The solution was a so-called reverse auction: the ACT government announced that it would purchase electricity for ACT residents only from renewable energy sources – that is, solar photovoltaic and wind. The government embarked on a “reverse auction” process. It announced that it would buy a certain amount of electricity from non-fossil fuel sources and opened the bidding to companies who were willing to supply that amount of electricity without emitting carbon dioxide.

The result of this process was impressive. Renewable energy companies lined up to supply non-carbon electricity and at lower prices than expected. Confidence grew. Further auctions were held. Canberra proved it could get its electricity from sources that didn’t emit carbon dioxide or other greenhouse gases to the atmosphere, and could achieve a 100% conversion to renewables by 2020. But at what cost? The result of the reverse auction resulted in long-term contracts for electricity for ACT residents that were not much different from the current costs – going 100% renewable resulted in an increase in electricity costs equivalent to one cup of coffee per family per week.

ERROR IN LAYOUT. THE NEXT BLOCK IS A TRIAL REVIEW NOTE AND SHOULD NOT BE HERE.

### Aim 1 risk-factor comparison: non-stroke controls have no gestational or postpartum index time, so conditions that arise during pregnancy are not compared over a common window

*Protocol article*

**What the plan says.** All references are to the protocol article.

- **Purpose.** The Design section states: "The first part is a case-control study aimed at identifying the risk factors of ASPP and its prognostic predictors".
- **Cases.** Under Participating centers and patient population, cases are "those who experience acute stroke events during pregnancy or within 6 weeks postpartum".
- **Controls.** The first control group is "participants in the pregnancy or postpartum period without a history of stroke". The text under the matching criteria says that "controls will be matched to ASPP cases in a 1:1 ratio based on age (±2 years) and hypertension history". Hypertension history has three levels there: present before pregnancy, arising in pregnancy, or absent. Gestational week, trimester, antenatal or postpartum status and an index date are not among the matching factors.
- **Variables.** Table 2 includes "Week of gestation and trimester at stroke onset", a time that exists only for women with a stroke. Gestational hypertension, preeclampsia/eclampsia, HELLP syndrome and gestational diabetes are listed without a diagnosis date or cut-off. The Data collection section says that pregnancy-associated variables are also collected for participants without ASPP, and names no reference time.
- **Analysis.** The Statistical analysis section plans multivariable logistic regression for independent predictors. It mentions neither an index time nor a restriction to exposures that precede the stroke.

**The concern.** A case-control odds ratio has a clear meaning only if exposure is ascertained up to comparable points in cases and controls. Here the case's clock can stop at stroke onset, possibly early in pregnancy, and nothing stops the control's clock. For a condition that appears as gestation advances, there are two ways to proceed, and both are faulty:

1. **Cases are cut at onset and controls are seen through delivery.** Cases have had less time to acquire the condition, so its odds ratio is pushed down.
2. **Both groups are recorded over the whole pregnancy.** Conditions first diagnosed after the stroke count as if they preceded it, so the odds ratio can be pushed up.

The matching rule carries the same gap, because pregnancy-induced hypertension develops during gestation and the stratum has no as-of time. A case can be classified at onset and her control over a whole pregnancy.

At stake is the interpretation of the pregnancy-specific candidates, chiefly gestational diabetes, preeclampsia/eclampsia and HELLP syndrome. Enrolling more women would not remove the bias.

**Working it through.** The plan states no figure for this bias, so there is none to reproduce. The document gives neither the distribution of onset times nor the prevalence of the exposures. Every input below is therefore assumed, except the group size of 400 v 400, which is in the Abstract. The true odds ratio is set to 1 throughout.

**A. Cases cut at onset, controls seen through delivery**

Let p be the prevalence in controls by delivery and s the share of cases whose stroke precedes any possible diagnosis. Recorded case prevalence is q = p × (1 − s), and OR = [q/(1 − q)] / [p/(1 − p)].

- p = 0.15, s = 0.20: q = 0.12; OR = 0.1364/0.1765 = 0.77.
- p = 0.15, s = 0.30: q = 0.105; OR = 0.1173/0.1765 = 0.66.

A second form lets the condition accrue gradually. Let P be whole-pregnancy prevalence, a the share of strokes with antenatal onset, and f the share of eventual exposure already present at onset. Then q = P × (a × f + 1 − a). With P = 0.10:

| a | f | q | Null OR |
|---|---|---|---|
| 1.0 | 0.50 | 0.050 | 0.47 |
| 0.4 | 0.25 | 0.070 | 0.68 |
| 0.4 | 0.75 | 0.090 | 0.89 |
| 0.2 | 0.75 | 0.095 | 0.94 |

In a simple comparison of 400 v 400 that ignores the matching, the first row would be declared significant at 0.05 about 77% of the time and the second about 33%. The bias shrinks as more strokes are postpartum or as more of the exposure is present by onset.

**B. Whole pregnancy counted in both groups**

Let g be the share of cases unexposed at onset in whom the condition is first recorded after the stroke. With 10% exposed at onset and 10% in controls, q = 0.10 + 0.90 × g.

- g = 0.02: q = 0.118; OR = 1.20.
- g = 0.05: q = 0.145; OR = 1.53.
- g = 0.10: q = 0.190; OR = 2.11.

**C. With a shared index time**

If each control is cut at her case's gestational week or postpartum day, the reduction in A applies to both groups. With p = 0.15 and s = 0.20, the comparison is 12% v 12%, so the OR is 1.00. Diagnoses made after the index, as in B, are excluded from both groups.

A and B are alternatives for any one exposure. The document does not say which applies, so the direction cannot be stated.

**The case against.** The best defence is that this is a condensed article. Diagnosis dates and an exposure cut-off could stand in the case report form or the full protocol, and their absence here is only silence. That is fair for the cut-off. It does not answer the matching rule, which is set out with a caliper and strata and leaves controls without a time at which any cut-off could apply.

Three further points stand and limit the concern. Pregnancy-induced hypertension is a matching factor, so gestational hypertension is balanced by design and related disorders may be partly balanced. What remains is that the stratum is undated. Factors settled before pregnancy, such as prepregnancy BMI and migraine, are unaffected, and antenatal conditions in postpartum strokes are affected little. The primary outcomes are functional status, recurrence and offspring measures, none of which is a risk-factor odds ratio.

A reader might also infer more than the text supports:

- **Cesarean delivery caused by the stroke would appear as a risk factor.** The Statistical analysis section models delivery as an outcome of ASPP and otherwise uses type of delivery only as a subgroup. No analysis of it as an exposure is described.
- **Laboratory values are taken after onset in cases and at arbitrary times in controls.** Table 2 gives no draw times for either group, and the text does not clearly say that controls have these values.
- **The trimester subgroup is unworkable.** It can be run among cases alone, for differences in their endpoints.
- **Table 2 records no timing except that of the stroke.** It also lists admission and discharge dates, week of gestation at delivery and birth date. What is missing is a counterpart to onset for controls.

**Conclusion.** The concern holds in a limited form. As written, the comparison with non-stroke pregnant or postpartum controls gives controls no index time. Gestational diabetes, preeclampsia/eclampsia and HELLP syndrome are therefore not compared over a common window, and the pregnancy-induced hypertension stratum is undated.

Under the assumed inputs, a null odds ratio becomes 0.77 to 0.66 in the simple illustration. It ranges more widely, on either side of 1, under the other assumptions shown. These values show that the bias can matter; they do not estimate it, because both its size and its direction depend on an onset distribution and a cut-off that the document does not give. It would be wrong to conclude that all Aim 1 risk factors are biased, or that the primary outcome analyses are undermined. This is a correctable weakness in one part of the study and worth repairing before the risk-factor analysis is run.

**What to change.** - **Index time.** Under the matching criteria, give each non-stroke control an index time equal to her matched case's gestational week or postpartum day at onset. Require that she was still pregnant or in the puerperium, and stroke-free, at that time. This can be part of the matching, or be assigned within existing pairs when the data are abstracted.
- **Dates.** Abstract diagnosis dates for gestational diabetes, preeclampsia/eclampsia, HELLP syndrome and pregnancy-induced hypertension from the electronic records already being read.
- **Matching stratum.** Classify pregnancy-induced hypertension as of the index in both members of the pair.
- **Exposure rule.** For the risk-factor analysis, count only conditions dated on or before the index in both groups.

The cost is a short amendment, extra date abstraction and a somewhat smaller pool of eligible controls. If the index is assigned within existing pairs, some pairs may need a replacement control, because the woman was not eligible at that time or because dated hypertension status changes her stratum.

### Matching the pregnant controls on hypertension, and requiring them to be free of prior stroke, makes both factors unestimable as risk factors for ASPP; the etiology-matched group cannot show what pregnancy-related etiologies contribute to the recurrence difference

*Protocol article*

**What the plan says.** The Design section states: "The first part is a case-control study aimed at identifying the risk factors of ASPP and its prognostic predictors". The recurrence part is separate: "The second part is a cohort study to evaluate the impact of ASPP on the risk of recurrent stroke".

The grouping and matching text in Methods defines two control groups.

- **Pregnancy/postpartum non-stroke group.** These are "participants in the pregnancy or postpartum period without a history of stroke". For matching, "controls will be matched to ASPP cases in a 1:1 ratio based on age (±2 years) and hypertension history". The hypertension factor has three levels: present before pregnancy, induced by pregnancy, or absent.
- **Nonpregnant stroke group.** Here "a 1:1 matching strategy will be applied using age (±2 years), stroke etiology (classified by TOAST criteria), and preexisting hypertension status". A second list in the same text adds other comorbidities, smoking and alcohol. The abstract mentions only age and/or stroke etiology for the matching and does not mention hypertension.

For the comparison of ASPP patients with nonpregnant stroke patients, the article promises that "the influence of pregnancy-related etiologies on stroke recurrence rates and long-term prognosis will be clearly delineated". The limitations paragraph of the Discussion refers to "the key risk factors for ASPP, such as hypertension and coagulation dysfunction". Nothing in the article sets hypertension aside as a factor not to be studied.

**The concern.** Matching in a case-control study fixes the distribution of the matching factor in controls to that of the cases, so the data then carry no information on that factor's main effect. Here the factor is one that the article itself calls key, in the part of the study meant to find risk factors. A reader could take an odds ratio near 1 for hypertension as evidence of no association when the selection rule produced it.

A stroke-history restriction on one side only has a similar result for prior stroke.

But the good news didn’t stop there. Wind energy companies who won contracts in the reverse auction processes located their headquarters in Canberra, boosting the local economy. Training programs for building and maintaining renewable energy systems were established in Canberra educational institutions. Canberra rapidly became known as a renewable energy powerhouse, positioning the city as a leader in 21st century energy technologies.

Now the city is extending its decarbonisation program rapidly. Battery storage technologies are being installed and smart grids are being established in some trial precincts. Canberra’s transport system is being decarbonised too. A light rail system, run on renewable energy, is being rolled out across the city. Electric buses are replacing the older diesel-powered buses, and the infrastructure to support electric vehicles is being installed. There is an increased emphasis on active transport – walking and cycling.

Canberra’s success is becoming contagious. The much larger state of Victoria is taking up the reverse auction approach, at a bigger scale, to decarbonise its electricity sector. South Australia’s electricity sector is already 50% renewable.

The mass bleaching of the GBR was the most recent of a growing number of climate change-driven shocks to Australia’s ecosystems. But rather than wallow in doom-and-gloom, the citizens of Canberra have responded to the challenge and shown that a medium-sized city can decarbonise its economy, and it can do so rapidly, at modest cost and with many benefits.

Image credit: Coral bleaching at Lizard Island by XL Catlin Seaview Survey